I've gotten savory crepes made with a darker batter than sweet crepes. What ingredients/cooking technique produce this?

3 Answers 3


I suspect that you're lucky enough to have had the proper savoury pancake from some regions of France (e.g. Brittany). This isn't known as a crepe in French, but as a galette. This word also has other meanings, as a type of cake, tart or biscuit (British English)/ small crisp cookie (US English). Wikipedia has an article discussing many types. French Wikipedia lists many more. Here's a related picture from Wikipedia for comparison:

A galette and cider in Villedieu-les-Poêles, Normandy, France

Breton galettes, i.e. those of the pancake variety, are made using buckwheat flour which itself has a mild savoury flavour, not exactly nutty but in that direction. They're a greyish brown rather than the golden colour of crepe. French names for buckwheat flour include farine de sarrasin and farine de blé noir, the latter meaning black wheat/grain/corn flour. Fillings are savoury (various cheeses, ham, etc.); occasionally nuts and honey are used together with savoury ingredients. Traditionally, galettes are paired with sparkling cider.

Galettes are not widely found outside France. In fact, even in France they are not easy to find outside Brittany, Normandy, the Loire region and the Vendee. I have been able to get them in the UK in the past. I've never seen them in the US (checking your profile), but haven't tried to find them either.

  • 2
    Not Brittany, but definitely at a good creperie in Paris. Also in Wellington, NZ, but now they I look at their menu, you're absolutely right, they listed them as galettes. I had no idea how hard they are to find. I bought some buckwheat flour hoping to make some, but it was a lot lighter color. Next time I'll get proper farine de blé noir. Any chance you have a favorite recipe for galette batter? Commented Jun 4, 2020 at 6:42
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    @OrangeDog That as well. It has multiple meanings in French too. See the wikipedia article I linked, which shows tarts, cakes, waffles, and pancakes, and mentions an etymology that works for both, and look at the galette complète (ham, cheese, and egg with the pancake folded over at the edges) in particular. There is no other common term for the buckwheat pancake in English, which is why they're sold under the French name. In Brittany and neighbouring regions the buckwheat pancake is probably the more common meaning.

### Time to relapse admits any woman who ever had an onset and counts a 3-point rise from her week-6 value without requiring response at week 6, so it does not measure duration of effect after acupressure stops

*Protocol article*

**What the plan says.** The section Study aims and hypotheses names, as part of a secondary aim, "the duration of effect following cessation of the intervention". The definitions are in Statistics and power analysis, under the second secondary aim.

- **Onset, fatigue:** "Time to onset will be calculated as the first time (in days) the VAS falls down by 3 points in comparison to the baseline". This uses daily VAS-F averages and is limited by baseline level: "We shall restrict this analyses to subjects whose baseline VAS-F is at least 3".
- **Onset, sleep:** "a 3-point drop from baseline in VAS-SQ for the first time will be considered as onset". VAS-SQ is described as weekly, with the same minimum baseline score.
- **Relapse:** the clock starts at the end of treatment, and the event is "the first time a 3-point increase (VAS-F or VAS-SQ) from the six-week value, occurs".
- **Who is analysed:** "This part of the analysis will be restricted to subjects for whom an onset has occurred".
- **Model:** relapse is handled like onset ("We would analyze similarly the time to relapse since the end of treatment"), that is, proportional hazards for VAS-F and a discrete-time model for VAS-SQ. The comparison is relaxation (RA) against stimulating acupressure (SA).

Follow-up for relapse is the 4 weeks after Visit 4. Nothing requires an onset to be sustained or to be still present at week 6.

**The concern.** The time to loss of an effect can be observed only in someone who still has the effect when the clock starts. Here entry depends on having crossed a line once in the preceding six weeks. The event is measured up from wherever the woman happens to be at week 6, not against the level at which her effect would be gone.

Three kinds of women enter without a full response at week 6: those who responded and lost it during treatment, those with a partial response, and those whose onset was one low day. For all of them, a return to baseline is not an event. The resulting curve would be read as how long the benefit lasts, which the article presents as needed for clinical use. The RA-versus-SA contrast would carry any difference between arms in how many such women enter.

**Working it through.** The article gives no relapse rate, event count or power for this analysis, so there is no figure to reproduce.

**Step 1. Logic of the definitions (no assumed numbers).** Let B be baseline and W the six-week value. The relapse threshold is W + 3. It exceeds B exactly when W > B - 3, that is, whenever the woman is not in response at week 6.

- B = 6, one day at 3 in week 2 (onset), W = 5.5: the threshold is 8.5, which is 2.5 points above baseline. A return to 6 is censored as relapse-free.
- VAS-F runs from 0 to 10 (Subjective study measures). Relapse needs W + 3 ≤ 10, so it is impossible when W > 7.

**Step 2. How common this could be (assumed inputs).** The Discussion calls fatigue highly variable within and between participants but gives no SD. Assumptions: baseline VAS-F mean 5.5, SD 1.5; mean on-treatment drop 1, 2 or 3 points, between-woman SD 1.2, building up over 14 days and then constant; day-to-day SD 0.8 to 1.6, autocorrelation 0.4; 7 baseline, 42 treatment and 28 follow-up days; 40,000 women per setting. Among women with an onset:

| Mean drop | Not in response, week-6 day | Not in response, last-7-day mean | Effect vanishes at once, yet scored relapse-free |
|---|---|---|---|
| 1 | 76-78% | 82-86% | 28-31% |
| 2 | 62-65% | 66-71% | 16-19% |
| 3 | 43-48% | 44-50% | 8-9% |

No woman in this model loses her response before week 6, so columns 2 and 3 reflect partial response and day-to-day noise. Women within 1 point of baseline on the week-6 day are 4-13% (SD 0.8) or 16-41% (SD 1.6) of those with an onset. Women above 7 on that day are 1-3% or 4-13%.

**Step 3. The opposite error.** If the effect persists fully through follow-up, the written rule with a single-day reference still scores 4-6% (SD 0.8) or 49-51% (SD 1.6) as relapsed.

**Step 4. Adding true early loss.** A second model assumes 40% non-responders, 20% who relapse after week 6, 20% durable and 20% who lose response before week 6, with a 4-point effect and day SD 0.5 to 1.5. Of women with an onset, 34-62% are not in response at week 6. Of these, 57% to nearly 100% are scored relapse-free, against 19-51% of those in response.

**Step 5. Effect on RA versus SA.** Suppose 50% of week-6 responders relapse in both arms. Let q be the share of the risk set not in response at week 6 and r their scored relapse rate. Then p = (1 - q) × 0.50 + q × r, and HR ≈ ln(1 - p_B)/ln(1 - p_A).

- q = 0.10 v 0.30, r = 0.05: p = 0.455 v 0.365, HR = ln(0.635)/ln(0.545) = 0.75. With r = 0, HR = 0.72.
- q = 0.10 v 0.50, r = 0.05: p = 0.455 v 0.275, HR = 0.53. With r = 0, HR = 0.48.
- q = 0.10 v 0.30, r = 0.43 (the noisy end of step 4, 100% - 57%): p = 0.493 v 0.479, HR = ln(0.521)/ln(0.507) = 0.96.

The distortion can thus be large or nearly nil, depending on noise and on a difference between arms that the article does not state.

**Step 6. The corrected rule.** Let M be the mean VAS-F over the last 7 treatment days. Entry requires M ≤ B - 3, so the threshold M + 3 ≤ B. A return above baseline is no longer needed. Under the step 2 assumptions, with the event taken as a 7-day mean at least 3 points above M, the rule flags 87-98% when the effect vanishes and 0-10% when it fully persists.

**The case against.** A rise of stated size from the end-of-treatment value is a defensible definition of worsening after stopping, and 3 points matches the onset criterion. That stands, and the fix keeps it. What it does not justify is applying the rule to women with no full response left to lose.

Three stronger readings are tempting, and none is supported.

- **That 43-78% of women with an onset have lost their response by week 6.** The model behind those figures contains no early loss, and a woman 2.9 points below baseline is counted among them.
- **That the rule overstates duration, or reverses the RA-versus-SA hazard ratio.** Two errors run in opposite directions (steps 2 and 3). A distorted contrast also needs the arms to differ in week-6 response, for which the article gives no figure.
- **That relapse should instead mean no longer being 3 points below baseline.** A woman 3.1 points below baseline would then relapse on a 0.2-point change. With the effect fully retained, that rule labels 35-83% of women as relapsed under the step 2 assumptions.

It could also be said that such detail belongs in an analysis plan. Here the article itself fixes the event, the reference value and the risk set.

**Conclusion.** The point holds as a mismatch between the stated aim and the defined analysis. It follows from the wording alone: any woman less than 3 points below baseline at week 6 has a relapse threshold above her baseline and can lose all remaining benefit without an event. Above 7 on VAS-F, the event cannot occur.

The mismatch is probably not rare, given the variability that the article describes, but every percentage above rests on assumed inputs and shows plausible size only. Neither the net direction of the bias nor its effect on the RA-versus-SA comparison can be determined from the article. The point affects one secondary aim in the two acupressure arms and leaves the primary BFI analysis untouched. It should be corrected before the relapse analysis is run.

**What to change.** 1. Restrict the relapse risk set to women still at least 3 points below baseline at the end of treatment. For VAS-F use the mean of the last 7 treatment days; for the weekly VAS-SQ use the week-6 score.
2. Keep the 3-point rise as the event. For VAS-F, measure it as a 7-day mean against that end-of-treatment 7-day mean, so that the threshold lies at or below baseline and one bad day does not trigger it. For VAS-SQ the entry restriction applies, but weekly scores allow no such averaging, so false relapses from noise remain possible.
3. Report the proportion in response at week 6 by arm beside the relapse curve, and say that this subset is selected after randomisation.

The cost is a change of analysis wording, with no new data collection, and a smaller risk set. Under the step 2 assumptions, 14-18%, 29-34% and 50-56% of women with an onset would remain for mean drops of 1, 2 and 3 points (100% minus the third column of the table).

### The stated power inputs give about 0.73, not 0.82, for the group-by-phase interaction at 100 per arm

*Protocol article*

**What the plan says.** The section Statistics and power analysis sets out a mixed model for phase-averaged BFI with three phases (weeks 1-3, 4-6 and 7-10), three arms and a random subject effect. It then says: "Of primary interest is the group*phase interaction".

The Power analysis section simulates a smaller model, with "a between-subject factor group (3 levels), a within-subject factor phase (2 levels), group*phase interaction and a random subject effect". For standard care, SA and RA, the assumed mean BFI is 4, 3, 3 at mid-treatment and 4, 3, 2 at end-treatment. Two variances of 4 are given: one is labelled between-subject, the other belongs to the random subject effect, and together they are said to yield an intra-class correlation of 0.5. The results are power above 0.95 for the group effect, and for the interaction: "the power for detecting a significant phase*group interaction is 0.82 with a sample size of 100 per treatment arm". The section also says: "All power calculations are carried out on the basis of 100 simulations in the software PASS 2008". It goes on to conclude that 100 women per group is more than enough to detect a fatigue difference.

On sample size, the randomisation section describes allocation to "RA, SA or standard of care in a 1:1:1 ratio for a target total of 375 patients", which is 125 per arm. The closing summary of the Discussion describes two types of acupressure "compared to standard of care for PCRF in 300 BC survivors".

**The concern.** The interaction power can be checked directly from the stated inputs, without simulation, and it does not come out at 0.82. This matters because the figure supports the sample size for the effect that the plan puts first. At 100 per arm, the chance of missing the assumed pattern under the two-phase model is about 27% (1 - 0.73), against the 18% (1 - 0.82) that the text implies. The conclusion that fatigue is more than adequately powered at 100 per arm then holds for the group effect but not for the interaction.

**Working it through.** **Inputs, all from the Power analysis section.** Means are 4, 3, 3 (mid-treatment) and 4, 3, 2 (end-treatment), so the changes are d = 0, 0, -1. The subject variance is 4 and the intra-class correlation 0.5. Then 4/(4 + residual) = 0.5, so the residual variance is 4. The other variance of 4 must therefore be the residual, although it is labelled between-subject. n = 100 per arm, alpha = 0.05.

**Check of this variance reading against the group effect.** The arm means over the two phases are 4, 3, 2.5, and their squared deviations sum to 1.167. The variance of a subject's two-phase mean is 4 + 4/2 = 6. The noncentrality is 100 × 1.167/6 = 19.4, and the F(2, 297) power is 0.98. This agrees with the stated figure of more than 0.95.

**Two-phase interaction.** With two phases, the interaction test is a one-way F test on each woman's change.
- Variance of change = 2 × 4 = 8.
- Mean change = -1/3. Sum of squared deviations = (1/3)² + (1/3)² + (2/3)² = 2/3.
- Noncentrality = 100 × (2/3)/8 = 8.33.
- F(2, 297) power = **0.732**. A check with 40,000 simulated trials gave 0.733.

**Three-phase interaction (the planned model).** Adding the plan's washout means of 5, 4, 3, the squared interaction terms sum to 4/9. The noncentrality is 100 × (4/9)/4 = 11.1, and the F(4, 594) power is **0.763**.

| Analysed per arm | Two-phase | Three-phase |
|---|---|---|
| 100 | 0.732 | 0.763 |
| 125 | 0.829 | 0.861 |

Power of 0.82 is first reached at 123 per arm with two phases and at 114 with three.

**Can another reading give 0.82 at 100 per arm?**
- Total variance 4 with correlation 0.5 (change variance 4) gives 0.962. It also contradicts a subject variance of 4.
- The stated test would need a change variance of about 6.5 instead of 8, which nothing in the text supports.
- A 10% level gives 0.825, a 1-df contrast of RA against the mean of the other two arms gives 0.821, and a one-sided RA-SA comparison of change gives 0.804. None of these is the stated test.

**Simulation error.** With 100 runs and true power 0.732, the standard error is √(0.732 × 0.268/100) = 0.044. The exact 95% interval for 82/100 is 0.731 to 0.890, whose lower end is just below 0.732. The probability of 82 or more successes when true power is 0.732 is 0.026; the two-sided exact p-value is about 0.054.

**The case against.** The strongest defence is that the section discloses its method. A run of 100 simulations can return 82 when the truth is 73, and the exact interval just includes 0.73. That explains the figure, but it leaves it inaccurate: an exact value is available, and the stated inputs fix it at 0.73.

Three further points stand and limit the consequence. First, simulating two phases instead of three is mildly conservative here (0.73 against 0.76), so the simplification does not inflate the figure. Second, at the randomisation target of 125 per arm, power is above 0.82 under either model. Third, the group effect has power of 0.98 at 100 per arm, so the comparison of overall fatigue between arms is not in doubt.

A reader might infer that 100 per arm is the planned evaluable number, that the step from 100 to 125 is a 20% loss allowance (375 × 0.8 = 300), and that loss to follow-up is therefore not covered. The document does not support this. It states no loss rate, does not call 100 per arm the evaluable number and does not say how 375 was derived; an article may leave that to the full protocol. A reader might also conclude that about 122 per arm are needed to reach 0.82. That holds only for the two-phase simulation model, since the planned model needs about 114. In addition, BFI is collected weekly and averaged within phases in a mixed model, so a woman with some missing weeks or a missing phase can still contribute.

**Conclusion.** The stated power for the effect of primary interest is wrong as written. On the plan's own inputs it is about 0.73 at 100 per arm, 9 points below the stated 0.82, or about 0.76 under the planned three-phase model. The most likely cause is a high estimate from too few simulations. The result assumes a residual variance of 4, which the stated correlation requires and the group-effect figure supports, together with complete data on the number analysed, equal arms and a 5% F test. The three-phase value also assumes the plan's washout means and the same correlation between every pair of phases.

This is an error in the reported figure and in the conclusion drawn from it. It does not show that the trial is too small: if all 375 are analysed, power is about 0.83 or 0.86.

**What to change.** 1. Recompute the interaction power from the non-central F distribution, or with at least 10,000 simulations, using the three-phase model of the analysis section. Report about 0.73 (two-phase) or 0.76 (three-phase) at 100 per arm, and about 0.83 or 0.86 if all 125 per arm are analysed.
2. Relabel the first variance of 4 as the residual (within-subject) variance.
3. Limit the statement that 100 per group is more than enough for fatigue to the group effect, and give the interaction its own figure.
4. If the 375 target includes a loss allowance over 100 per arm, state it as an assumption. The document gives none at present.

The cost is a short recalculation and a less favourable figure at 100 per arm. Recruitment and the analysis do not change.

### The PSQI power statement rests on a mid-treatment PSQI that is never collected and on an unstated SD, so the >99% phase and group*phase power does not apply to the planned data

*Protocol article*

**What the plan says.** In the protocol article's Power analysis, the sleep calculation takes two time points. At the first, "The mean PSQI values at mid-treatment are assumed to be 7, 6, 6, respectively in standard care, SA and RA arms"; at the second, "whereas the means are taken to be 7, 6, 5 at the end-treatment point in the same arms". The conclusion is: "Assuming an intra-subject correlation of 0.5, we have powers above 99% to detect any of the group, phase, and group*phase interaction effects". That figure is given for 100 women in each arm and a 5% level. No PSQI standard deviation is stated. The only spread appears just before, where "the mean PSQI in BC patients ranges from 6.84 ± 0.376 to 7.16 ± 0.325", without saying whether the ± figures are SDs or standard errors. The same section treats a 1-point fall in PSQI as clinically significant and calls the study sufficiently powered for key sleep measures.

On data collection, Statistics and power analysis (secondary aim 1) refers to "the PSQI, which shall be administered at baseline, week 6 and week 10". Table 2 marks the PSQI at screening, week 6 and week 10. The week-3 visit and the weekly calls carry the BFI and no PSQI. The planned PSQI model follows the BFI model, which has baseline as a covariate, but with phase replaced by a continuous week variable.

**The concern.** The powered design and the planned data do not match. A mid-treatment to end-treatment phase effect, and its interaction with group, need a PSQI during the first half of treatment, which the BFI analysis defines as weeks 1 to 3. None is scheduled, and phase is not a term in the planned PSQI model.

– Chris H
    Commented Jun 4, 2020 at 14:59
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    Also to be found in Québec: festivaldelagalette.com
    – Alan Munn
    Commented Jun 4, 2020 at 19:25
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    (+1) Buckwheat galettes are associated with Brittany and extremely common there but they are in fact increasingly easy to find all over France. They are certainly very common in Paris.
    – Relaxed
    Commented Jun 4, 2020 at 21:28
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    I'm originally from Quebec (I left for the US in my 30s, 30 years ago). When I grew up, they were just crepes de sarrasin. When I was a kid we'd get them at a restaurant in downtown Montreal named La Crepe Bretonne. We made them at home as well. We had a field at a place in the Eastern Townships. My father grew buckwheat on it for a few years (it's a good cover crop and it pushes other plants away). One year we cut it and actually took it to a mill. Never again after that. To me, a gallette is a flat cake. We used to buy them from a patisserie that were made with almond flour
    – Flydog57
    Commented Jun 5, 2020 at 3:33

Disclaimer: French, and lover of Crêpes and Galettes. I tried to find as many English links as possible, but some articles had no English translations and are therefore in French.


It was either a Crêpe au Sarrasin or Galette de Sarrasin.

Both are made from buckwheat (sarrasin, also called blé noir), which give them their brown color.

If it had a smooth surface, it was a Crêpe, whereas if the surface was pockmarked, it was a Galette.

The 3 cousins

There are 3 cousins:

The Crêpe au Froment is lightweight, such as the typical Crêpe Suzette, a Crêpe buttered up with some sugar sprinkled on top before being rolled or folded. They may also come with chocolate (Nutella or melted chocolate), jam, and even ice cream.

Crêpe au Froment

From Mizina / Getty, found on elle.fr.